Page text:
The Royal Society’s Blatherfest
March 24, 2012 at 3:22 pm
official conference blogger Eva Flinkerbusch - click for photo source
official conference blogger Michael Edwards - click for photo source
A “major international conference” will begin on Monday in London. It’s being hosted by the Royal Society, the oldest science academy in the world and previously the most prestigious.
But over the past decade the Royal Society has abandoned its longstanding neutrality and become a political lobby group.
The depths to which this formerly esteemed body
organization has now sunk may be seen on the website for this conference. A number of official blog posts appear there, including one written by the event’s co-chair, Mark Stafford-Smith. It declares:
our science tells us that the Earth has entered the ‘Anthropocene’, a geological era in which human impacts are now as important in driving how the planet operates as geological and astronomical forces have been in past eras. [backup link]
But this is nonsense. As I observed last August, a scientific body called the International Commission on Stratigraphy (ICS) is responsible for naming geological eras. It has made no such determination that a new one has begun.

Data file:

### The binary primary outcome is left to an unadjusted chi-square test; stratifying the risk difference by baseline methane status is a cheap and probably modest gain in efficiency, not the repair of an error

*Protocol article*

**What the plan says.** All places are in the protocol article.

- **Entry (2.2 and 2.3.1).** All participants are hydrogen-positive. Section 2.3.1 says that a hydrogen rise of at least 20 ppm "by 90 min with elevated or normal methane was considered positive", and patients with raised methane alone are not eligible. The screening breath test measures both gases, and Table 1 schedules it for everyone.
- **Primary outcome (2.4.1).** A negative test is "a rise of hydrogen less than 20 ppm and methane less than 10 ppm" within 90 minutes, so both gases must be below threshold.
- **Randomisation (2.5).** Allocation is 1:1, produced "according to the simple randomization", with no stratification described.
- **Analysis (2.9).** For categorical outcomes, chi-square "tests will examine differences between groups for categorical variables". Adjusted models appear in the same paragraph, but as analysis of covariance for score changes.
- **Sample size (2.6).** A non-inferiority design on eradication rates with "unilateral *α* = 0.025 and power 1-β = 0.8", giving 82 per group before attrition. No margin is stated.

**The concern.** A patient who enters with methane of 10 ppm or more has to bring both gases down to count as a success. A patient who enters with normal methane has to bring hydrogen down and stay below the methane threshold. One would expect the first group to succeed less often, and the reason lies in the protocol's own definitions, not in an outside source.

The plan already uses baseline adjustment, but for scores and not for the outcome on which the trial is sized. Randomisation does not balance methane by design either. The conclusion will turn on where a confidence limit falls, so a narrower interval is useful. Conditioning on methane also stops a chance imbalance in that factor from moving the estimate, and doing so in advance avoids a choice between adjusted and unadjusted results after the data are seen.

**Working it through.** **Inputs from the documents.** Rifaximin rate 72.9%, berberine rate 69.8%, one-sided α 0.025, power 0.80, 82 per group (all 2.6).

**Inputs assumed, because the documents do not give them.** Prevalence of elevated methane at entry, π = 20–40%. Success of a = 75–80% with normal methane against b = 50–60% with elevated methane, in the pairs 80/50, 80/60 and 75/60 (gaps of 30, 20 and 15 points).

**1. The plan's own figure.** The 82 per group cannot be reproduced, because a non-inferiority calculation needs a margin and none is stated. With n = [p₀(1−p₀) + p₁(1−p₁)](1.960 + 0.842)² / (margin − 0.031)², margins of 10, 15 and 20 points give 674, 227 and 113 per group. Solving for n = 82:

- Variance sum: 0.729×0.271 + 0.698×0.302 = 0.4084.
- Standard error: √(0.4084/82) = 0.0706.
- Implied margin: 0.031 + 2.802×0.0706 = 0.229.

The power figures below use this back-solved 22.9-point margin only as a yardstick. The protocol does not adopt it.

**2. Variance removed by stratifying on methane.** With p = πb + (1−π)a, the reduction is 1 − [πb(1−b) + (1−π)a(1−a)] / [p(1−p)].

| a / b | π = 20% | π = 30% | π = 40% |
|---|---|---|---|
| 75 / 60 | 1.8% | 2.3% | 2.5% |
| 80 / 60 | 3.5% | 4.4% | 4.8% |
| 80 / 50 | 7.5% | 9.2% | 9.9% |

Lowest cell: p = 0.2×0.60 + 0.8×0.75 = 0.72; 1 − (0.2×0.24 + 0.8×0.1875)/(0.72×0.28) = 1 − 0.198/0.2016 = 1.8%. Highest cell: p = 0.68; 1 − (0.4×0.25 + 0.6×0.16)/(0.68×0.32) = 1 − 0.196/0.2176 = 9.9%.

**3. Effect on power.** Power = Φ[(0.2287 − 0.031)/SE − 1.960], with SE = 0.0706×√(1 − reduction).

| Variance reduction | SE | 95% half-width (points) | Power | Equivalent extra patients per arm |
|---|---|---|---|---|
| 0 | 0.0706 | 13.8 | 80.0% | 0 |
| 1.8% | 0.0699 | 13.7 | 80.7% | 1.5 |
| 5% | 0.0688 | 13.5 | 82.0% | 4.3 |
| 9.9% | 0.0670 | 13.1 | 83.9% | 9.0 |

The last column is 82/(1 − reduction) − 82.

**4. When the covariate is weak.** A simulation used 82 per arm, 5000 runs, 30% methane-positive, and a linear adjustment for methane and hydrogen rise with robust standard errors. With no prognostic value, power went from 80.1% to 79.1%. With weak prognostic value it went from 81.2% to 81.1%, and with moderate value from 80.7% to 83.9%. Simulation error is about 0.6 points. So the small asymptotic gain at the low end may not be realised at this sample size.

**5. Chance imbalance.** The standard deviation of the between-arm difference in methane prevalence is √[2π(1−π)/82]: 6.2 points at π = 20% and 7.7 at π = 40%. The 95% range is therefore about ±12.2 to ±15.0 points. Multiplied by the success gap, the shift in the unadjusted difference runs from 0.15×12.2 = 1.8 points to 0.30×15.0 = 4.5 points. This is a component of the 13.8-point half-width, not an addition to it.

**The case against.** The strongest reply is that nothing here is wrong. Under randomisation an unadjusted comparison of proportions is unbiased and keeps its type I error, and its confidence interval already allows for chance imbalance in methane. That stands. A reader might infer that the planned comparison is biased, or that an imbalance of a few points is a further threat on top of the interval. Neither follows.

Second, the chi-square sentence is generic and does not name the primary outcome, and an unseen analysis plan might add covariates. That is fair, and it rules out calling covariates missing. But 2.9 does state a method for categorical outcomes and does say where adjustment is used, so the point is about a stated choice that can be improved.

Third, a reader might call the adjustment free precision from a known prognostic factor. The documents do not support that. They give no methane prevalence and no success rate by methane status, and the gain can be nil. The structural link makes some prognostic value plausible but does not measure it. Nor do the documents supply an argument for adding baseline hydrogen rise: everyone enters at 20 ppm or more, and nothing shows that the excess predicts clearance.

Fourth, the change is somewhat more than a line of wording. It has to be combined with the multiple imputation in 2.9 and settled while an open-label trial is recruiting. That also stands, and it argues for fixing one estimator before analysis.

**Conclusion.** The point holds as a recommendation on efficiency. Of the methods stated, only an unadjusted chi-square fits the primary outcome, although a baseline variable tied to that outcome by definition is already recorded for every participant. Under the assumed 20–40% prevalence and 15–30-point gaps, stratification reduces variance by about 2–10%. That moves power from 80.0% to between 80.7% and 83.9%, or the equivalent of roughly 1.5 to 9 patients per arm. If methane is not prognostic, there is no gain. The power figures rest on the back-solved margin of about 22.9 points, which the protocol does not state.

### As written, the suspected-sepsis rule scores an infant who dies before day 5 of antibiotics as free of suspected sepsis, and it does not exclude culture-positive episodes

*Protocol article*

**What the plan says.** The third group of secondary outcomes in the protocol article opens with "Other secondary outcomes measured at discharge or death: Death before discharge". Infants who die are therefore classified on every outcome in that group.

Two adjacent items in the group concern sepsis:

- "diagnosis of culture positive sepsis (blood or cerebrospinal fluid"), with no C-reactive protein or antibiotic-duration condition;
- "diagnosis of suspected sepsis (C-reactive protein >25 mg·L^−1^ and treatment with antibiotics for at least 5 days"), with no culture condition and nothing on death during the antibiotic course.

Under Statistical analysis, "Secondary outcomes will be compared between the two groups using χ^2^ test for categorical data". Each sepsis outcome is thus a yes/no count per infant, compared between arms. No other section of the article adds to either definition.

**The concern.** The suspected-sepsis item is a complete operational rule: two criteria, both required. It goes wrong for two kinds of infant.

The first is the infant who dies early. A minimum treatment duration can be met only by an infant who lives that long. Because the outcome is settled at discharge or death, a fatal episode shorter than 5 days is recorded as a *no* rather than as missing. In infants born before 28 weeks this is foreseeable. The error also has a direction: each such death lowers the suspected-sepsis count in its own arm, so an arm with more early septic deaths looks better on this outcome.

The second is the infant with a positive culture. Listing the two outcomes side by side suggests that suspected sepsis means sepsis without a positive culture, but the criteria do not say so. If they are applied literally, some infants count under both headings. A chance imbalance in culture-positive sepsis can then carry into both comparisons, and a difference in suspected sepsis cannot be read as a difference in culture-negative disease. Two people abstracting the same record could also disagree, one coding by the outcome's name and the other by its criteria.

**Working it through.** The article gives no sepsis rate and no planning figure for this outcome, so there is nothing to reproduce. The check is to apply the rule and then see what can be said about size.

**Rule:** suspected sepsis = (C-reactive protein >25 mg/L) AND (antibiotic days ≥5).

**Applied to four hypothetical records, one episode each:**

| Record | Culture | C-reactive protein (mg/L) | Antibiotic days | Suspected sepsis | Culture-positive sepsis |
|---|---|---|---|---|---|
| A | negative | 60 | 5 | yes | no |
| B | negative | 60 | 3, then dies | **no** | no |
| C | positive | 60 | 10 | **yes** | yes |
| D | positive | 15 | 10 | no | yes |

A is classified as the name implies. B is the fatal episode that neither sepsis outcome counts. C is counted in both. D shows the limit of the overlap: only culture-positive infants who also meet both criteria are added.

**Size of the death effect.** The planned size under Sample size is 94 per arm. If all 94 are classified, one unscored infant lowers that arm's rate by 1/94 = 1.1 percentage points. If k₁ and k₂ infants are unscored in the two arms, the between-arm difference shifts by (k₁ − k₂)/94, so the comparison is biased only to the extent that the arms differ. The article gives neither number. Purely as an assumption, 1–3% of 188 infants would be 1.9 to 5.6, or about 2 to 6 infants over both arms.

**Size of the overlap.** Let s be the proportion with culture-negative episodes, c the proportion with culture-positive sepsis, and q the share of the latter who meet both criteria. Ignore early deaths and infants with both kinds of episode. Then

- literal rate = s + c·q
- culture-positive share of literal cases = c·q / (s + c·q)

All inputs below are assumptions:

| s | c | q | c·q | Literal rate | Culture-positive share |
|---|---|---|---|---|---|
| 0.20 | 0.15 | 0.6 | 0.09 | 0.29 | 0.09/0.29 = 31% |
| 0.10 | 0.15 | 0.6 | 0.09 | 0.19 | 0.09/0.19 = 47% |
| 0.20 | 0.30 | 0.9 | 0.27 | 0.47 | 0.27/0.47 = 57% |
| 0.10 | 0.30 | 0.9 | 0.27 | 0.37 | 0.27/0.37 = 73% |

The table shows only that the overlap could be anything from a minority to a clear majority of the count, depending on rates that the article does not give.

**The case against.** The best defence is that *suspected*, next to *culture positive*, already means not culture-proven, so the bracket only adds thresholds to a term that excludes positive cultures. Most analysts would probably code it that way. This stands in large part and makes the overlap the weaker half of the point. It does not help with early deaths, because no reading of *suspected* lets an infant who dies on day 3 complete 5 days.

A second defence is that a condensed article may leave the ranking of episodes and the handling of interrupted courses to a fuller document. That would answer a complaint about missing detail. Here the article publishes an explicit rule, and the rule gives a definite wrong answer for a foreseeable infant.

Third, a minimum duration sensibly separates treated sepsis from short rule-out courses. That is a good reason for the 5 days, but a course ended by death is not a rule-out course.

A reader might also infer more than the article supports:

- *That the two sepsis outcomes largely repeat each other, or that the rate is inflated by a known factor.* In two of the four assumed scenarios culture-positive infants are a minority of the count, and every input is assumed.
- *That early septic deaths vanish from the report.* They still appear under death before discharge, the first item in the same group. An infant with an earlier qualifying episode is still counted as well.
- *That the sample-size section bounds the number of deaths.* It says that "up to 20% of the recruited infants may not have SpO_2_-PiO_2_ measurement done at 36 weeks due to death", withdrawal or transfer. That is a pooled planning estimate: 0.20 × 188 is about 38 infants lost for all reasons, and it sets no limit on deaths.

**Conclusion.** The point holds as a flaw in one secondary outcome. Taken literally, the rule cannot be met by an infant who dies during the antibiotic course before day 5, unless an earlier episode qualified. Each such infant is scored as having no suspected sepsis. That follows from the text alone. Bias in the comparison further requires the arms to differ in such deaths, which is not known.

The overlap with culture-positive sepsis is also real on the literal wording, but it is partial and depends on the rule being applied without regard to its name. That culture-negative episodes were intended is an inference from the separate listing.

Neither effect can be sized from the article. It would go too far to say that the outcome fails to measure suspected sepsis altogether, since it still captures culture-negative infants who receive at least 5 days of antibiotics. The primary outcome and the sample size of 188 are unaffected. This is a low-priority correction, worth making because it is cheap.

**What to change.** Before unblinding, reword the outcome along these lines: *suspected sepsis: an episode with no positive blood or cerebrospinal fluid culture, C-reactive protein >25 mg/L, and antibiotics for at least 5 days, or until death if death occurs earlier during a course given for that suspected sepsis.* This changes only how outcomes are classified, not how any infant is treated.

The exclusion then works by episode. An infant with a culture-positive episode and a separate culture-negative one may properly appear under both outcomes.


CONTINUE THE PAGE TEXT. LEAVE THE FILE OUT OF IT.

This strange claim can be traced back to informal musings a decade ago by atmospheric chemist Paul Crutzen. He is not a geologist. He’s doesn’t belong to the ICS. He has no more authority to announce the beginning of a new geological era than I do.
The Anthropocene is 100% a political statement. It amounts to a PR strategy on the part of activist scientists. It is a trap laid for gullible journalists. That the co-chair of a conference hosted by the Royal Society has the audacity to suggest that science tells us we’ve entered a new geological era demonstrates not only that science has left the building, it was never there in the first place.
Other conference blog posts are equally disheartening. In one, Liese Coulter – a PR/media relations professional – tells us that she thinks her husband drives their car too much so she “made him” pay for carbon offsets [backup link].
In another, Sunita Narain – who is described as an Indian environmentalist and political activist – calls the United States “the world’s biggest climate renegade” and says that Australia, Japan, New Zealand and Canada are “other big polluting guns.”
She also makes reference to US “Republicans – Neanderthals who do not believe climate change is real” (backup link). Evidently Ms Narain’s mother never taught her that, when you’re trying to change other people’s minds, publicly denigrating them is rarely a successful strategy.
In yet another conference blog post, “independent environmental educator and musician” Mike Edwards declares:
We face a stark choice: we can either carry on destroying the planet to the point of catastrophe, or we can change our habits…we need to…reconnect with nature and shift towards a value system that doesn’t place material wealth first. [backup link]
Edwards, who considers himself “a climate change expert,” will be part of a panel discussion titled Making the vision reality III – creative, connected science. According to the conference website: